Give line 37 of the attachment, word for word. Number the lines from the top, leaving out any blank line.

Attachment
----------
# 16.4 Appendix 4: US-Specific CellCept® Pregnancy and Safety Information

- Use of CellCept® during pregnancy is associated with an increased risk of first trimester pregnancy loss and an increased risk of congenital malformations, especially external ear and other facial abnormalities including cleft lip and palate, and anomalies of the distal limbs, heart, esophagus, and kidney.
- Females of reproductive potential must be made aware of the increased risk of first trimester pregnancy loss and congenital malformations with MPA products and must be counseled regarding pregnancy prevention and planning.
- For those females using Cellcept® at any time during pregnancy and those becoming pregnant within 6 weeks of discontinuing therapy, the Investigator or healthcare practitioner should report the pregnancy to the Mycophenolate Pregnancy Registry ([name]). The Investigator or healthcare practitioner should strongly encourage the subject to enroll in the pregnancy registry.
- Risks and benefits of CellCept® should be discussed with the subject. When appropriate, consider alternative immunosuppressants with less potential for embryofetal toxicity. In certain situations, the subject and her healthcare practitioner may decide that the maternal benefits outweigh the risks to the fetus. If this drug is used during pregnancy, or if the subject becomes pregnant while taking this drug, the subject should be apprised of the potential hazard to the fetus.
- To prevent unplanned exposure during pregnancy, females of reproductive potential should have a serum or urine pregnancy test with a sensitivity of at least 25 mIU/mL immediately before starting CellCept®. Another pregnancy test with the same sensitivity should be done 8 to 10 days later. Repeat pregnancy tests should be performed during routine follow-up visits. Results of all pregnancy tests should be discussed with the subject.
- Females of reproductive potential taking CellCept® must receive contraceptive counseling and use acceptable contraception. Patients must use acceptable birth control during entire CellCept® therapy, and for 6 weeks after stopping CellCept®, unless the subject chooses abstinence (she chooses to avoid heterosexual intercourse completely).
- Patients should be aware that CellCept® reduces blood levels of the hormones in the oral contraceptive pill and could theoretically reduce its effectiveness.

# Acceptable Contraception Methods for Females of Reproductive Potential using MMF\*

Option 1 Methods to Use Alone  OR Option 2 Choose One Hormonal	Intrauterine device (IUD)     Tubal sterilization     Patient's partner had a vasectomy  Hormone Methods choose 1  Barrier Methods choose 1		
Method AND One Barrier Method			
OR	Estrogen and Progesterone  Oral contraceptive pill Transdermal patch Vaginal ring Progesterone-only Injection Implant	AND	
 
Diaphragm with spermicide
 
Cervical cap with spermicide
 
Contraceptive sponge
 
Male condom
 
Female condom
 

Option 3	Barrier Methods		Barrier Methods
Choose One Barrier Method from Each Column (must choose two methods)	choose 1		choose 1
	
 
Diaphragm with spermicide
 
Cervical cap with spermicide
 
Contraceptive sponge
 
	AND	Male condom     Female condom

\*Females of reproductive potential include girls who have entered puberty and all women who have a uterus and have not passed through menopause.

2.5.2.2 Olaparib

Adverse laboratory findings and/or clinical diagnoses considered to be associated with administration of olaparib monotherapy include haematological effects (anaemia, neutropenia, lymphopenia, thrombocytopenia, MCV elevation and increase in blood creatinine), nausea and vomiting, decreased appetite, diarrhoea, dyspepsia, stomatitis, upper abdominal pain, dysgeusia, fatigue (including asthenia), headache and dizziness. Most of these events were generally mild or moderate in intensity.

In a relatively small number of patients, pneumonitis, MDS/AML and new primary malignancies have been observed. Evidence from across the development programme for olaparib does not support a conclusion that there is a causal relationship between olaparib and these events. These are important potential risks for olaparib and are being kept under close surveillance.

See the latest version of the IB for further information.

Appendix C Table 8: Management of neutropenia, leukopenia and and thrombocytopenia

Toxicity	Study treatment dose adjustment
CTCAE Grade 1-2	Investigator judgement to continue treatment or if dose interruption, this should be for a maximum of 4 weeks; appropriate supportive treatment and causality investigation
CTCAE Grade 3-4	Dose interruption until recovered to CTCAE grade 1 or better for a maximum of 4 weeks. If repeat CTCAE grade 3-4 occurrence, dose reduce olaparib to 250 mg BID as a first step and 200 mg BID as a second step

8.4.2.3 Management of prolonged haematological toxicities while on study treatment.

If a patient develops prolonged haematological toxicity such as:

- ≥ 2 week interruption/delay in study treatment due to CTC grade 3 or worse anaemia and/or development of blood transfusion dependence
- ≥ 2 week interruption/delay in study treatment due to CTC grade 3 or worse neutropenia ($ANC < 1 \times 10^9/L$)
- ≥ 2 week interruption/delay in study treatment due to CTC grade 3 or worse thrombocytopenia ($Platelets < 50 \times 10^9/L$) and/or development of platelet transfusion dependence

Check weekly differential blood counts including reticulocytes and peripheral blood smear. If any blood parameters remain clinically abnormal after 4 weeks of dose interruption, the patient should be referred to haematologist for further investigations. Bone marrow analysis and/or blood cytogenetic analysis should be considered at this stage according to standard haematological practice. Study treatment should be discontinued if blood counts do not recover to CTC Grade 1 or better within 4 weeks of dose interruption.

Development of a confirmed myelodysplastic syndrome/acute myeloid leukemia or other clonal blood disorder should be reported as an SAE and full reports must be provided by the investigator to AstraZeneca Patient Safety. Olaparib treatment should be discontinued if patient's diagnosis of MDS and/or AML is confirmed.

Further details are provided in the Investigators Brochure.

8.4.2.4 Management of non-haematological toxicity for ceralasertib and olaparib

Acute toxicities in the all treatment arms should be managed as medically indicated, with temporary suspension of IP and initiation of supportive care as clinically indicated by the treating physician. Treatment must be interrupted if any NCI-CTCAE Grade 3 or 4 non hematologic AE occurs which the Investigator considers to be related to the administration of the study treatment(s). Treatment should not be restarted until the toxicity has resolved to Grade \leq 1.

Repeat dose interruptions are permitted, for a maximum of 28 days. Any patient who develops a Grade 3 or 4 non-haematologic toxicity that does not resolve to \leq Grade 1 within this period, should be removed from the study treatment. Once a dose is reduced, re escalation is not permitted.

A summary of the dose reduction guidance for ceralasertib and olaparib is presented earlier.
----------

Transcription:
- ≥ 2 week interruption/delay in study treatment due to CTC grade 3 or worse thrombocytopenia ($Platelets < 50 \times 10^9/L$) and/or development of platelet transfusion dependence